Bill to Expand (Pack?) SCC a First Test of Change

by Steve Haner

Legislation to increase the size of the State Corporation Commission from three to five judges, giving majority Democrats a chance to pack the panel with their appointees, may provide the first real test of how much things have changed in New Blue Virginia.

Freshman Delegate Dan Helmer, D-Fairfax, introduced House Bill 1297, which is on the docket for the full meeting of the House Labor and Commerce meeting Thursday afternoon. One of the three existing SCC judges, Patricia West, could be re-elected this session and is not expected to be, giving the new majority one seat to fill by March. As introduced, Helmer’s bill creates two more seats to be filled at some future special or regular session.

Energy issues, and the SCC’s perceived hesitance to charge forward and save the planet from climate catastrophe, are front of mind with many of the new (and some of the old) legislators. But a reconstituted SCC could also change direction on insurance, banking, corporate governance, pipelines and other areas of regulation under its purview. Its key role on those is often overlooked.

Once the full committee rises, in a meeting of the newly constituted energy subcommittee of House Labor and Commerce, more than twenty energy bills will face their first hearing. The meeting will probably start late and run long, but Friday’s dawn may mark a new green energy age, at least in the House of Delegates.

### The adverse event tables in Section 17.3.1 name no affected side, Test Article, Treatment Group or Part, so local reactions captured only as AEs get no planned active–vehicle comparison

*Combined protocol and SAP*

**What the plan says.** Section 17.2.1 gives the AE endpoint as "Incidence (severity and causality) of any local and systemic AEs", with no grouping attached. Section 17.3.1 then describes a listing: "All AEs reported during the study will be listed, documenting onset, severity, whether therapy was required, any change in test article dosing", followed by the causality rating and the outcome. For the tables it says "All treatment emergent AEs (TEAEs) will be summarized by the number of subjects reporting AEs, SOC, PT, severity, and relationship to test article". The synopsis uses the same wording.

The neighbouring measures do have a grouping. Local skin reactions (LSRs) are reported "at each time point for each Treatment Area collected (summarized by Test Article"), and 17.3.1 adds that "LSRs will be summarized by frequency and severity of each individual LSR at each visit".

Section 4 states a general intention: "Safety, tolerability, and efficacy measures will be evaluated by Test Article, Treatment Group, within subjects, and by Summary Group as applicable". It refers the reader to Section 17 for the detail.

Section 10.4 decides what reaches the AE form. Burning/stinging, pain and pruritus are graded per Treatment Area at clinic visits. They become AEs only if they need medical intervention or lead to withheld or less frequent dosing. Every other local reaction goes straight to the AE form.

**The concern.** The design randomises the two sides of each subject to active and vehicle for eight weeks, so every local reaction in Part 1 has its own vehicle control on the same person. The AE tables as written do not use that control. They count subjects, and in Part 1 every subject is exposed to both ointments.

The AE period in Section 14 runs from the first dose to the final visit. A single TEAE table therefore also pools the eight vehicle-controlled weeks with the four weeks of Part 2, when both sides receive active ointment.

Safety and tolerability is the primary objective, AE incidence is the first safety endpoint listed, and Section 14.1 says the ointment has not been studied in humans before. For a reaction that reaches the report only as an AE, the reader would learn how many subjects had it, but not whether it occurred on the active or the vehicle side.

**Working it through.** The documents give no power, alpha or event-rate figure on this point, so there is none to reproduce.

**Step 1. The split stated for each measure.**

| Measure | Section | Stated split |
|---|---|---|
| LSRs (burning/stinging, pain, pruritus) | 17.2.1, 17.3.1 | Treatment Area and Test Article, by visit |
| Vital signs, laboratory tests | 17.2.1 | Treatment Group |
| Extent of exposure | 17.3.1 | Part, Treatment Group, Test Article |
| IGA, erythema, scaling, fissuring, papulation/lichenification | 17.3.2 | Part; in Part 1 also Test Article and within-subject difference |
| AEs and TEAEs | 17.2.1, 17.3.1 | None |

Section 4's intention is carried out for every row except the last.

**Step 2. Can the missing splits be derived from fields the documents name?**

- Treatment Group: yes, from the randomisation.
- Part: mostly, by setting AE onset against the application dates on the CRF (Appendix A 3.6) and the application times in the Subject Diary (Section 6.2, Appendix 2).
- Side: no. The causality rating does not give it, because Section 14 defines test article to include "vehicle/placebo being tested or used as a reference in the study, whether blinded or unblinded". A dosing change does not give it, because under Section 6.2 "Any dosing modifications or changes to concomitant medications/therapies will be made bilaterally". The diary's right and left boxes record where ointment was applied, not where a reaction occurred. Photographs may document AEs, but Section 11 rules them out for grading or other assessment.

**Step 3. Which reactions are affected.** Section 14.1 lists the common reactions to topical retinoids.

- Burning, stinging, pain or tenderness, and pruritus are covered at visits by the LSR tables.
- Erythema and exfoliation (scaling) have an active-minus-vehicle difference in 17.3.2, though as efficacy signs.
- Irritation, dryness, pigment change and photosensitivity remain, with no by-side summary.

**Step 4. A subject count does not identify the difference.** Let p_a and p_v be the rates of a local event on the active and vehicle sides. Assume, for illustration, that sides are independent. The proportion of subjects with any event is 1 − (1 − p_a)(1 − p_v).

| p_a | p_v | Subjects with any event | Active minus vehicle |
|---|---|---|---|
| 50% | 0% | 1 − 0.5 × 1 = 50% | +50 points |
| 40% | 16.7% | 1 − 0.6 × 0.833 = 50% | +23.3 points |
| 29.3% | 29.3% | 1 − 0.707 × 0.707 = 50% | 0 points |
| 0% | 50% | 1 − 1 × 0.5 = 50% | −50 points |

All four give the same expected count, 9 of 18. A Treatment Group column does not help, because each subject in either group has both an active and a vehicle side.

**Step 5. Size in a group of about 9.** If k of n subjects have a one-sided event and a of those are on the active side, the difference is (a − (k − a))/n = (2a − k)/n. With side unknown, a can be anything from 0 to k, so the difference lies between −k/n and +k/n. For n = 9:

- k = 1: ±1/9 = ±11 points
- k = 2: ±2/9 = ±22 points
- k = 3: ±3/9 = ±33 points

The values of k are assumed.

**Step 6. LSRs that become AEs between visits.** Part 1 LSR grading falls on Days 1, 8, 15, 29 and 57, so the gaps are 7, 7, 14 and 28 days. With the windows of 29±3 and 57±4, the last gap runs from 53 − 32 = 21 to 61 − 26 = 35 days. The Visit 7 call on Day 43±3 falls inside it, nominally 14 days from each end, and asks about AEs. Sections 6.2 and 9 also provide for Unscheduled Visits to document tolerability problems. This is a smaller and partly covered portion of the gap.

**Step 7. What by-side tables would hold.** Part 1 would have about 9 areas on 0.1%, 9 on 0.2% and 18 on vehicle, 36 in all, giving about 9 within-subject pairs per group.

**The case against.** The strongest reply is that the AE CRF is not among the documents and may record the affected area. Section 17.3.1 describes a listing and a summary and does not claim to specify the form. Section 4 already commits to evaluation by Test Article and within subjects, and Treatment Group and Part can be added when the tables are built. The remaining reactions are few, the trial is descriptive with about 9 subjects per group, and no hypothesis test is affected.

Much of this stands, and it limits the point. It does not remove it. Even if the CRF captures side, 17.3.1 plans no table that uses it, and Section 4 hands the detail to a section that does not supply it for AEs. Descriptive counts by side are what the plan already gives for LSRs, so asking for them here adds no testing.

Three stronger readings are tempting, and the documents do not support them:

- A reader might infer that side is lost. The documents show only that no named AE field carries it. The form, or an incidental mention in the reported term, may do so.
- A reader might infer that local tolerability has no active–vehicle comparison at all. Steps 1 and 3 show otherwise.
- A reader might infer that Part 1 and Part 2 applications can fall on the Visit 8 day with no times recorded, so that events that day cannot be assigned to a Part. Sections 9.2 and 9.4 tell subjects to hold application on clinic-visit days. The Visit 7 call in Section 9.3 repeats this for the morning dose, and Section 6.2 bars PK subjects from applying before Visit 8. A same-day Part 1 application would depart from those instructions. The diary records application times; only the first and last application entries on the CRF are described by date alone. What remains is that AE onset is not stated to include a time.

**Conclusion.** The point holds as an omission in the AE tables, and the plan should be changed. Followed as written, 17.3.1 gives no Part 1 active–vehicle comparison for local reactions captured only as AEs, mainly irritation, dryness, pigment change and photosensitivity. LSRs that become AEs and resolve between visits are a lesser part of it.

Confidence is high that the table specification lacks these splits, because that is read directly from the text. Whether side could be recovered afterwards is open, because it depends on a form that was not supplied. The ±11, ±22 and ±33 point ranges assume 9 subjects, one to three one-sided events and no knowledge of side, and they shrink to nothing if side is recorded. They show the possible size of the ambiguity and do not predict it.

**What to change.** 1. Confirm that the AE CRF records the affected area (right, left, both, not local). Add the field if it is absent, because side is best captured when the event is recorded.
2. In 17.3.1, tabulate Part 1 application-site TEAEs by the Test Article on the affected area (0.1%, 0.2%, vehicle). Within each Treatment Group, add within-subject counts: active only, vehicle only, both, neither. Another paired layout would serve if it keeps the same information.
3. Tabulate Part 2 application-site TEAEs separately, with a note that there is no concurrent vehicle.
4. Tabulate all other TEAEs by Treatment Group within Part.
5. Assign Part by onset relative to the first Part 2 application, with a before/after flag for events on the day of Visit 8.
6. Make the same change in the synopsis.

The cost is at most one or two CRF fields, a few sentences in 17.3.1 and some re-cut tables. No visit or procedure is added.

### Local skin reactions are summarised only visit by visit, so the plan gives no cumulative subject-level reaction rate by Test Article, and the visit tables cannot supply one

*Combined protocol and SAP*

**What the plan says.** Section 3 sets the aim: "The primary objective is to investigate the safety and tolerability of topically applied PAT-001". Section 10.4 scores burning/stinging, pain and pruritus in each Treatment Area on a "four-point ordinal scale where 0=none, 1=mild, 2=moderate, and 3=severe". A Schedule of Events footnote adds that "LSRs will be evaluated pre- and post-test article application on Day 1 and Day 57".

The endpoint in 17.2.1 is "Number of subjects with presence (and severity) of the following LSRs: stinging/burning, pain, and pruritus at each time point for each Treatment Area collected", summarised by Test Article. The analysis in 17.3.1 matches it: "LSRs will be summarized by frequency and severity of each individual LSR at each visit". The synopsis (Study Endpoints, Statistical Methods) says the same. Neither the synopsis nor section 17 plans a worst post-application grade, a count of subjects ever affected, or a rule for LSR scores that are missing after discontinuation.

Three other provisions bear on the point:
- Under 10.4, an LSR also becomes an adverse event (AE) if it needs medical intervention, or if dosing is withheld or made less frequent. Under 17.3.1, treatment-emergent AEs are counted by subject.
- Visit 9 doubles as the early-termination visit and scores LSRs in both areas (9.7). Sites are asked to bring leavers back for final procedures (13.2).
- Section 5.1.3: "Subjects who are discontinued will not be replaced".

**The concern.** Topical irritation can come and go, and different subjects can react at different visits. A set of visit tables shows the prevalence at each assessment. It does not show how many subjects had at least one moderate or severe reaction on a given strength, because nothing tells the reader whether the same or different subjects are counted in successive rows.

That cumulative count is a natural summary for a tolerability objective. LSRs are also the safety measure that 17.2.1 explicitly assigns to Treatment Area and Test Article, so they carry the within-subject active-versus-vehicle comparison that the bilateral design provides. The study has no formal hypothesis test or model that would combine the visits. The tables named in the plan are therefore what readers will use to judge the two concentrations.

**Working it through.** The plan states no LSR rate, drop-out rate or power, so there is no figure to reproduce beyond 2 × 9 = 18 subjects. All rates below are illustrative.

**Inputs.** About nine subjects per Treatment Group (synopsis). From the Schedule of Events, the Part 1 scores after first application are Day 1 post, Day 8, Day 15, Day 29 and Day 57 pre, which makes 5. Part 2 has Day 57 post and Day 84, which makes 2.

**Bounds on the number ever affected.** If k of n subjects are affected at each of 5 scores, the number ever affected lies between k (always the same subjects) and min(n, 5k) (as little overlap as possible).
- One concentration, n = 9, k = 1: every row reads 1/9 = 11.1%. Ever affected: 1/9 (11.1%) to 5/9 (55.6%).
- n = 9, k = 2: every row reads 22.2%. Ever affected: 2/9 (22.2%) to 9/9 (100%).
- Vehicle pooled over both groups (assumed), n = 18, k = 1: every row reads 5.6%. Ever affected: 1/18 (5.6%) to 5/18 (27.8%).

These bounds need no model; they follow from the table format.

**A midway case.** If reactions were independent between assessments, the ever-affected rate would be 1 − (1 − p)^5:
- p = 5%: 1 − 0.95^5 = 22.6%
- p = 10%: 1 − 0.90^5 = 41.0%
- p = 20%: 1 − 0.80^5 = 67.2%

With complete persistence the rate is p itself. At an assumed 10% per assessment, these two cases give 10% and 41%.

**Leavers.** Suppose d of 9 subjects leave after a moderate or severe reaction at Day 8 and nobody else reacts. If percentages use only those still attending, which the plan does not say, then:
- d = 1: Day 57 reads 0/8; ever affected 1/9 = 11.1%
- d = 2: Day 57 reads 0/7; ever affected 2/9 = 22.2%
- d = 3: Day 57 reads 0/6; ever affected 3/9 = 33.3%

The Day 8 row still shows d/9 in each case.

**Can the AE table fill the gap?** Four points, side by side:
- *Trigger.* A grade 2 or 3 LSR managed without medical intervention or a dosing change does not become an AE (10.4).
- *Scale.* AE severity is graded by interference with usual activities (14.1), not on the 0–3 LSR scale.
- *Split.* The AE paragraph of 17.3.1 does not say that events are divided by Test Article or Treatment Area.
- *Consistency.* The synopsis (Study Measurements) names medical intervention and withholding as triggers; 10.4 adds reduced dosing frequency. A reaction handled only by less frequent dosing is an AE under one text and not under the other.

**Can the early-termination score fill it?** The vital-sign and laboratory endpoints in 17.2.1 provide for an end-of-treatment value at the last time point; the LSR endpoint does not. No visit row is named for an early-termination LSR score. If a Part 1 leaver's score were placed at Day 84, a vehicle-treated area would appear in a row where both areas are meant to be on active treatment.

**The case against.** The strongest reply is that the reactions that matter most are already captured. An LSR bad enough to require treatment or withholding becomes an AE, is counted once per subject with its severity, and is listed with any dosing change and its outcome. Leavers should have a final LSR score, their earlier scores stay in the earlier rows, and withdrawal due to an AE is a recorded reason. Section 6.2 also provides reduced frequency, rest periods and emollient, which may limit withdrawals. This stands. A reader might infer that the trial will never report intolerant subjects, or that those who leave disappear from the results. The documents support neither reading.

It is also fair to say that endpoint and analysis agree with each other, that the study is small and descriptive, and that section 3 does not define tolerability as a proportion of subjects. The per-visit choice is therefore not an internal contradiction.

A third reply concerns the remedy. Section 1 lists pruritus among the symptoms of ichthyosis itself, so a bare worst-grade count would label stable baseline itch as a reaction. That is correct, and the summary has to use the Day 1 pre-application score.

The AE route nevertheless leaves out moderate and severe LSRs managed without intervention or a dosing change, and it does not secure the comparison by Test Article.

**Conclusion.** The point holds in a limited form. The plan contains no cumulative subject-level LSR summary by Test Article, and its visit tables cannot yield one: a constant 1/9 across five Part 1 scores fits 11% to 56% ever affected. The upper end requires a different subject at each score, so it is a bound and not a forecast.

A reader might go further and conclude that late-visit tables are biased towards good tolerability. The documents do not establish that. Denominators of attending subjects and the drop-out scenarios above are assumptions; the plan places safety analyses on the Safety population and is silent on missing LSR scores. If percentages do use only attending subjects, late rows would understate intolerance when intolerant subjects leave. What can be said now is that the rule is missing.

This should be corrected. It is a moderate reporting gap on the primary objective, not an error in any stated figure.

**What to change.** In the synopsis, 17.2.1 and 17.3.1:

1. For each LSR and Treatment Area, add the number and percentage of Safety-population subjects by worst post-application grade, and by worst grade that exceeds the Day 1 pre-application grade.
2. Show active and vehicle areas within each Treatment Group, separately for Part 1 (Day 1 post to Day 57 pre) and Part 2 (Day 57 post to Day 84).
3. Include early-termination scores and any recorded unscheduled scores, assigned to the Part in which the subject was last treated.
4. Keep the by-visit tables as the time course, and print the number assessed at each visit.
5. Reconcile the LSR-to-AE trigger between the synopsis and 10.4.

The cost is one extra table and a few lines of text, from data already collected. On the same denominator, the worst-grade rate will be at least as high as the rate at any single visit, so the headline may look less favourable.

How will we know? Watch House Bill 1607, for one, among the worst introduced by anybody on any energy issue. It is yet another attack on the role of the SCC in protecting energy consumers from unreasonable and imprudent generation projects. It basically orders the SCC to accept Dominion Energy Virginia’s proposal for a massive offshore wind project and to pass the cost of it, whatever it turns out to be, on to us. Even customers who have escaped Dominion and found alternative suppliers would have to pay their share of this $8 (or $9 or perhaps $10) billion investment, plus that much or more in financing costs and profits.

There is a companion bill in the Senate, Senate Bill 998. Both were introduced January 17, right on the bill deadline, a standard play for the utility in the days when the General Assembly was friendly territory. Because the offshore wind proposal is a high priority for current Governor Ralph Northam, and the Hampton Road maritime industry is salivating for piece of the action, the “new” General Assembly may behave just like the “old” General Assembly and sacrifice consumers on the altar of climate alarmism and economic development boodle.

Other, broader pieces of “clean energy” legislation also put heavy thumbs on the scale in favor of the offshore project, which has replaced the proposed North Anna Three as Dominion’s largest capital dream. Even if those targeted offshore wind bills fail, odds are the Assembly will do something to tip the balance in the utility’s favor and against consumers.

There are also bills in the subcommittee which are nightmares for the utility. Delegates Lee Ware (R-Powhatan) and Mark Keam (D-Vienna) have bills creating full customer retail choice for electricity, and Ware is back with a failed 2019 effort to protect consumers from the Atlantic Coast Pipeline costs.

House Bill 167 would give the SCC several tests to use in determining whether it is fair to charge ratepayers for the construction cost of the stalled natural gas pipeline. A similar bill passed the House in 2019 only to fail in the Senate Commerce and Labor Committee. Dominion Energy, so eager to strip the SCC’s consumer protection powers over offshore wind, will likely stand up to argue (once again) that the SCC has all the authority it needs over pipelines. Its lobbyists will do so with straight faces.